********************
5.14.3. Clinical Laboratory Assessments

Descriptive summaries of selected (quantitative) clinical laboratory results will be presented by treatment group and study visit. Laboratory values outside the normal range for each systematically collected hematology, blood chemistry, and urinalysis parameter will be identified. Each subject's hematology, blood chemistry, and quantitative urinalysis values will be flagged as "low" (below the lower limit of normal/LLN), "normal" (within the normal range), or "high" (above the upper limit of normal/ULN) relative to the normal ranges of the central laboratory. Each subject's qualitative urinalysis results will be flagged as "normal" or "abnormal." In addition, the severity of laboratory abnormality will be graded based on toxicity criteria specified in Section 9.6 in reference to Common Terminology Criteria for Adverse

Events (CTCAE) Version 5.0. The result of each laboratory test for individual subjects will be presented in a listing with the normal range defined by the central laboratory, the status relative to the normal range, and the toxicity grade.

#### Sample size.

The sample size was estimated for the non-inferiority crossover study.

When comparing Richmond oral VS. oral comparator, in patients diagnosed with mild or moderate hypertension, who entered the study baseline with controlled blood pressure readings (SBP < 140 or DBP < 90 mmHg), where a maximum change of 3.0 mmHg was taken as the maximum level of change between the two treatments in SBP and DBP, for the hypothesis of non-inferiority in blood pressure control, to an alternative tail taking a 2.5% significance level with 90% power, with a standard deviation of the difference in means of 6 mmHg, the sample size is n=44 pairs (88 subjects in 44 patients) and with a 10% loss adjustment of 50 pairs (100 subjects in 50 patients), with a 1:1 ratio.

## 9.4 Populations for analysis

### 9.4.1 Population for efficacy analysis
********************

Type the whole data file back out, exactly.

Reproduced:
5.14.3. Clinical Laboratory Assessments

Descriptive summaries of selected (quantitative) clinical laboratory results will be presented by treatment group and study visit. Laboratory values outside the normal range for each systematically collected hematology, blood chemistry, and urinalysis parameter will be identified. Each subject's hematology, blood chemistry, and quantitative urinalysis values will be flagged as "low" (below the lower limit of normal/LLN), "normal" (within the normal range), or "high" (above the upper limit of normal/ULN) relative to the normal ranges of the central laboratory. Each subject's qualitative urinalysis results will be flagged as "normal" or "abnormal." In addition, the severity of laboratory abnormality will be graded based on toxicity criteria specified in Section 9.6 in reference to Common Terminology Criteria for Adverse

Events (CTCAE) Version 5.0. The result of each laboratory test for individual subjects will be presented in a listing with the normal range defined by the central laboratory, the status relative to the normal range, and the toxicity grade.

#### Sample size.

The sample size was estimated for the non-inferiority crossover study.

When comparing Richmond oral VS. oral comparator, in patients diagnosed with mild or moderate hypertension, who entered the study baseline with controlled blood pressure readings (SBP < 140 or DBP < 90 mmHg), where a maximum change of 3.0 mmHg was taken as the maximum level of change between the two treatments in SBP and DBP, for the hypothesis of non-inferiority in blood pressure control, to an alternative tail taking a 2.5% significance level with 90% power, with a standard deviation of the difference in means of 6 mmHg, the sample size is n=44 pairs (88 subjects in 44 patients) and with a 10% loss adjustment of 50 pairs (100 subjects in 50 patients), with a 1:1 ratio.

## 9.4 Populations for analysis

### 9.4.1 Population for efficacy analysis